Tuesday, January 24, 2012

>BASEL III: Global regulatory standard on bank capital adequacy, stress testing and market liquidity risk

Highlights of Basel III:

  • Core equity tier-1 of 5.5% as against 4.5% for international banks
  • Capital conservation buffer of 2.5% by way of common equity
  • Leverage ratio introduced at a minimum 5% (without risk weighting) as against 3% for international banks
  • Early transition by March 2017, as compared to January 2019 as per international norms
  • Core equity fulcrum of CAR
  • Charges to core equity tier -1 as against total CAR
  • Dividend payout ratios relaxed, allowed upto 100%

For most private sector banks Basel III transition is likely to be smooth. High core-equity tier-1 capital along with room for increase in capital conservation ratios augur well for private sector banks. Select public sector banks are likely to face hiccups. Lesser room for capital conservation as PSU already operate on low dividend payout and low core equity are amongst the concerns for these PSU banks. For every 1% increase in core equity, RoEs are likely to moderate by about 200 bps on an average for the Indian banking industry.

■ Indian Private Sector banks well placed
Indian Private Sector banks are comfortably positioned to move towards Basel III guidelines. Banks would need to keep 11.5% as overall CAR with tier-1 capital at 9.5% (including capital conservation buffer of 2.5%). Core equity tier- 1 capital is the fulcrum of Basel III, and its impact extends into dividend payouts and computation of additional tier-1 capital and tier-2 capital. Leverage ratio has been introduced with core-equity as the capital base. Higher core-equity and CAR requirements are likely to moderate banks’ RoEs from current levels.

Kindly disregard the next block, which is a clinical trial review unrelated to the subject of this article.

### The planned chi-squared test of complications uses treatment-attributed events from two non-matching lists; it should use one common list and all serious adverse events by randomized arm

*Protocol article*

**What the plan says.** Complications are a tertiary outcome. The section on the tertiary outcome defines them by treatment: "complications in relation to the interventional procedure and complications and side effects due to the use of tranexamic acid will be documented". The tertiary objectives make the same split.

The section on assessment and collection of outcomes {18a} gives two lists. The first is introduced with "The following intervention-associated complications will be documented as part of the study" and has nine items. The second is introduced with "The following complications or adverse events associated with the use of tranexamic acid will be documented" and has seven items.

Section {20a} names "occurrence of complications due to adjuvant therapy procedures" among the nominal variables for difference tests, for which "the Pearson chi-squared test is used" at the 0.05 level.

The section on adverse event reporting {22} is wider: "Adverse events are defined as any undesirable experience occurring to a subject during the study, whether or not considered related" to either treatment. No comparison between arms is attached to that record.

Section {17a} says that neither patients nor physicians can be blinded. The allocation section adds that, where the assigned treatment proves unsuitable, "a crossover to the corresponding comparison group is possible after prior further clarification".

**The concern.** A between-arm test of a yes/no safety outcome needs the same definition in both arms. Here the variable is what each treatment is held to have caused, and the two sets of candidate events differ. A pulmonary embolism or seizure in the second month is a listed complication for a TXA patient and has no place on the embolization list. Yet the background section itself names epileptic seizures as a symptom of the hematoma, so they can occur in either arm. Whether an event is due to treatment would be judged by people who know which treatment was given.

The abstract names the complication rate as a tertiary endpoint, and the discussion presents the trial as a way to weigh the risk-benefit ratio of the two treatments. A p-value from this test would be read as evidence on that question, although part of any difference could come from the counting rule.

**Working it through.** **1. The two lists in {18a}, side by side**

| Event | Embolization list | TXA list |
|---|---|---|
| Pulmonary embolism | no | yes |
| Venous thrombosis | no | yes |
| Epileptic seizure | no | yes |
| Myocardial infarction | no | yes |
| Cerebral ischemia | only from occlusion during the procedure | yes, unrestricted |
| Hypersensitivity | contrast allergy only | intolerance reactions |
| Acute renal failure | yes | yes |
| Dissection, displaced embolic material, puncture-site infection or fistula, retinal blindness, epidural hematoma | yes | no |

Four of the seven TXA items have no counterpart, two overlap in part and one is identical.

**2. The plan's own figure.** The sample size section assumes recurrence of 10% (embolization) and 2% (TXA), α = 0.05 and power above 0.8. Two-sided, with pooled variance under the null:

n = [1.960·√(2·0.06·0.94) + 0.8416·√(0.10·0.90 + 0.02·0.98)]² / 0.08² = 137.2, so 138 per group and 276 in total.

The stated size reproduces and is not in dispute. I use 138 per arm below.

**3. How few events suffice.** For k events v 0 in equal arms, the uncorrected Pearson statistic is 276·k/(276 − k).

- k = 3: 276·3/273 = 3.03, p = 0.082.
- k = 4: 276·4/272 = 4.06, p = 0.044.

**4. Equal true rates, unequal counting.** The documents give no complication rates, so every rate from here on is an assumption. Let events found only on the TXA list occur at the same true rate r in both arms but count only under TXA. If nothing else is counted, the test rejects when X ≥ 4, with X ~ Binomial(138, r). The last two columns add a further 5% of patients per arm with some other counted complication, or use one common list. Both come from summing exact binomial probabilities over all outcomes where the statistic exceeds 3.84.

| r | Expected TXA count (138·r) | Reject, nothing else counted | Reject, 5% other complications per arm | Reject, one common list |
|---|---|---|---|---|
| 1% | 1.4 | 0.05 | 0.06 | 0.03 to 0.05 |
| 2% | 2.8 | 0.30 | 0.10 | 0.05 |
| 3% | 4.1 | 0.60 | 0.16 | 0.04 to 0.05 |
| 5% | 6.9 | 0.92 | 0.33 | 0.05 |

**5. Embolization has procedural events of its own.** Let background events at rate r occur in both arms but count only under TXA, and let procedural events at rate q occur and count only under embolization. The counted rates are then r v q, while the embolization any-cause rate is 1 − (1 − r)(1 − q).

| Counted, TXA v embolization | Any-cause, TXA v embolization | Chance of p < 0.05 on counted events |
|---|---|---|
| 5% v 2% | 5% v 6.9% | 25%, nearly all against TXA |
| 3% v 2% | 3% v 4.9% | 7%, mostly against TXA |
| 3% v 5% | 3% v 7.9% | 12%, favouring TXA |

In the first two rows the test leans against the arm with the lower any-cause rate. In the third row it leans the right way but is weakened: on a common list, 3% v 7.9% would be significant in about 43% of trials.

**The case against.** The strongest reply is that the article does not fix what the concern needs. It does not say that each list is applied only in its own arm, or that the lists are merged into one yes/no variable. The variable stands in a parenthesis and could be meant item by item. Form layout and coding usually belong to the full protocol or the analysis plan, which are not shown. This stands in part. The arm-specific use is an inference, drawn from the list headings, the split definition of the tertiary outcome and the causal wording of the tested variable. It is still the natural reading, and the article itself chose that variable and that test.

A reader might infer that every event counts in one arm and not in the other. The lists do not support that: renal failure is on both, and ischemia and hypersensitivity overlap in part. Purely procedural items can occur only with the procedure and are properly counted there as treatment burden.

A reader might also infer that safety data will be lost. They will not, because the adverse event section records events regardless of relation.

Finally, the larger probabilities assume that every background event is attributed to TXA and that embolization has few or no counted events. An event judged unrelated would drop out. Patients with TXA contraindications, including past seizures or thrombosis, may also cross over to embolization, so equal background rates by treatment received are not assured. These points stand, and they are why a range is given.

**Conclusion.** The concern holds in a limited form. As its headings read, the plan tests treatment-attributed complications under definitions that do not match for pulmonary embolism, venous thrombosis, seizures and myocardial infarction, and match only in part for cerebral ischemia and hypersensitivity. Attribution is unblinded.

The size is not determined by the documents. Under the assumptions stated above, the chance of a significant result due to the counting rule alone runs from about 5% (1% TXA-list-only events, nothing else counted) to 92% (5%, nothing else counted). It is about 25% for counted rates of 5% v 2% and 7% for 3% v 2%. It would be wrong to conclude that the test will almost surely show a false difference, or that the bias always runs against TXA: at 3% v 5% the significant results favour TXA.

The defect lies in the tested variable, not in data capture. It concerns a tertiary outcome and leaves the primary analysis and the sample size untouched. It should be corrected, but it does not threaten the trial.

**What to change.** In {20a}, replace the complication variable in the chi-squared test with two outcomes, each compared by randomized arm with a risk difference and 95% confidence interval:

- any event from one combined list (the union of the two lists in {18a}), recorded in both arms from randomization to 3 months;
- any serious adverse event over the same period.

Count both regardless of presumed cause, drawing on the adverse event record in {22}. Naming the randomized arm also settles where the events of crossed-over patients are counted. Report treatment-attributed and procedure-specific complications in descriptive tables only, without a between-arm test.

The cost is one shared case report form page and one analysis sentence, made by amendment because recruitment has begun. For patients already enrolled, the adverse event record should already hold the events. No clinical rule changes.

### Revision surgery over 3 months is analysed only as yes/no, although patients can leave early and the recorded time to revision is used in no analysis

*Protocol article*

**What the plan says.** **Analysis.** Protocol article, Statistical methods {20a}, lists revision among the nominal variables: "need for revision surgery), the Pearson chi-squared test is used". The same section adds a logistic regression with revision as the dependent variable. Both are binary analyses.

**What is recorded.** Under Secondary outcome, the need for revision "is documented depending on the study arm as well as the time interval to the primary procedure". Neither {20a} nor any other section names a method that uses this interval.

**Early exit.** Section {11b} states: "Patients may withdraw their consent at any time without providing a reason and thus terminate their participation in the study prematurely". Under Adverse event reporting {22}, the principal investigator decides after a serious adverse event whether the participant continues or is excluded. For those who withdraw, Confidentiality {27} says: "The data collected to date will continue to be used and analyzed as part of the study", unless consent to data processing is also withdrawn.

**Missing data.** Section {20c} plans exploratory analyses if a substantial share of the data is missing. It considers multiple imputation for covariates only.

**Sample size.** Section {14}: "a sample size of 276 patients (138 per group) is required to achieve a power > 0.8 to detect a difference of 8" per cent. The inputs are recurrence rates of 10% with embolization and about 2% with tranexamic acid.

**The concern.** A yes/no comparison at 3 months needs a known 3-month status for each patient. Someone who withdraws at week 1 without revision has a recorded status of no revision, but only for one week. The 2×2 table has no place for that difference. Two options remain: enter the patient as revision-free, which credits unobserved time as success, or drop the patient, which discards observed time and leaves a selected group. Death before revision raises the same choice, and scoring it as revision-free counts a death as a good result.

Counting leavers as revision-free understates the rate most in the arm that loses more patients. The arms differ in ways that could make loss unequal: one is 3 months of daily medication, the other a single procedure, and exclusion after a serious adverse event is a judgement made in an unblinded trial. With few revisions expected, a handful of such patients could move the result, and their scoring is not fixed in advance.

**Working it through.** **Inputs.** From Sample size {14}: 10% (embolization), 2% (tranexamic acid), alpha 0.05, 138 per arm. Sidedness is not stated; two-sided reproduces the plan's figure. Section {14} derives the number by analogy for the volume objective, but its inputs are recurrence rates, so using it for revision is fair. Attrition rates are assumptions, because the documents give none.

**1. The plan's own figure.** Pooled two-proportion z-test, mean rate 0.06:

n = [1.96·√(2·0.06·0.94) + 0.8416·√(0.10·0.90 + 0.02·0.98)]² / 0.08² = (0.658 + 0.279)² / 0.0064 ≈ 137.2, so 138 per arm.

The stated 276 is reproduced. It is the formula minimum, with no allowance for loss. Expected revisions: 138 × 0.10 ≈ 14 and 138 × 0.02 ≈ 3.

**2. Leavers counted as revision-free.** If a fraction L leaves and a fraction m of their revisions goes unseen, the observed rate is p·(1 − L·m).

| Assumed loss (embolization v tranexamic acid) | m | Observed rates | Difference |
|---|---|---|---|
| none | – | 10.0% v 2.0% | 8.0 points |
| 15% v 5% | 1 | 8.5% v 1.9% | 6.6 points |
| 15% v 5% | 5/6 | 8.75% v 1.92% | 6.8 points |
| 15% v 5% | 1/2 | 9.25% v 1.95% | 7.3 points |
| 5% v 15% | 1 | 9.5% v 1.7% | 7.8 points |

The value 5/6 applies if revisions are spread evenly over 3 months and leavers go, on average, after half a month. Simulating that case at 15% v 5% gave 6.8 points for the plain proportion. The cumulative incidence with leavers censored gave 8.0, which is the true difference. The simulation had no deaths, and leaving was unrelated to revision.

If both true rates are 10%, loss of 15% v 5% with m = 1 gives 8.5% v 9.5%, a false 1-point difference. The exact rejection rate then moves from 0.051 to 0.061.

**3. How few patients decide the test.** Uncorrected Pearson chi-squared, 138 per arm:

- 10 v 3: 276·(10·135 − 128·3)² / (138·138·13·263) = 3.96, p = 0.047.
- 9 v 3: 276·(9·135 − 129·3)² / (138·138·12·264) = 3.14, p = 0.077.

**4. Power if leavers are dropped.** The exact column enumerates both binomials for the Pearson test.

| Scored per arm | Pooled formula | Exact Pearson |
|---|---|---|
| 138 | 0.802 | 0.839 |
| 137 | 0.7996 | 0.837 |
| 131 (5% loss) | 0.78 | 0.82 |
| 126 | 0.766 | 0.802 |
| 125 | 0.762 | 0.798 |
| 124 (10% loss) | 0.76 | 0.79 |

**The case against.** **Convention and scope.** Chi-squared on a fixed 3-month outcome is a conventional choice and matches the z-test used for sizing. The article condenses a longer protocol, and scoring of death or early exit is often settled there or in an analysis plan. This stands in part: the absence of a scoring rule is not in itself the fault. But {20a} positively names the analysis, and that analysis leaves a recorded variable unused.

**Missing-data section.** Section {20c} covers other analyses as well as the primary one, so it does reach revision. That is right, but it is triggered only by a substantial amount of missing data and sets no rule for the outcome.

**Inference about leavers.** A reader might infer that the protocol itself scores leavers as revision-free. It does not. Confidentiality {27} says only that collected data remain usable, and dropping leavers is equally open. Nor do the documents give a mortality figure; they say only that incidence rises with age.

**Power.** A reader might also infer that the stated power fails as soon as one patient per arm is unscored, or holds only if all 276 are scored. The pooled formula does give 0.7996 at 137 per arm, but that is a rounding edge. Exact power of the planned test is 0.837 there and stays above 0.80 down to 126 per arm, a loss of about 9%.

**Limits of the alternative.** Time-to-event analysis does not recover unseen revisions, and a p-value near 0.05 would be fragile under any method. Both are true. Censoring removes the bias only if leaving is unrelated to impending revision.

■ Select public sector banks, however, are on a sticky wicket
This list includes Bank of India, Central Bank of India, IDBI Bank, UCO Bank, United Bank of India and Vijaya Bank. Conversion of perpetual non-cumulative preference shares, however, may see UCO Bank, United Bank of India and Vijaya Bank sail through. With the Government of India holds bulk of the preference shares of these banks, such a conversion could be on the cards. Others in the list are likely to relook at their growth strategy, resort to dividend cuts or tap equity funding sources.

■ Higher core equity likely to moderate ROEs
Higher core equity are likely to curtail ROEs. Banks on average deliver about 15% ROE, and our estimates indicate that for every additional 100 bps of increase in core equity, ROEs are likely to dip ~200bps. An increase of 1% in tier-1 ratio would need an additional capital of ~Rs 470 bn (~US$10 bn) with the total RWA in the banking system at ~Rs 47 trillion. We believe private banks are well placed to strengthen their core equity through internal accruals.

To read the full report: BASEL III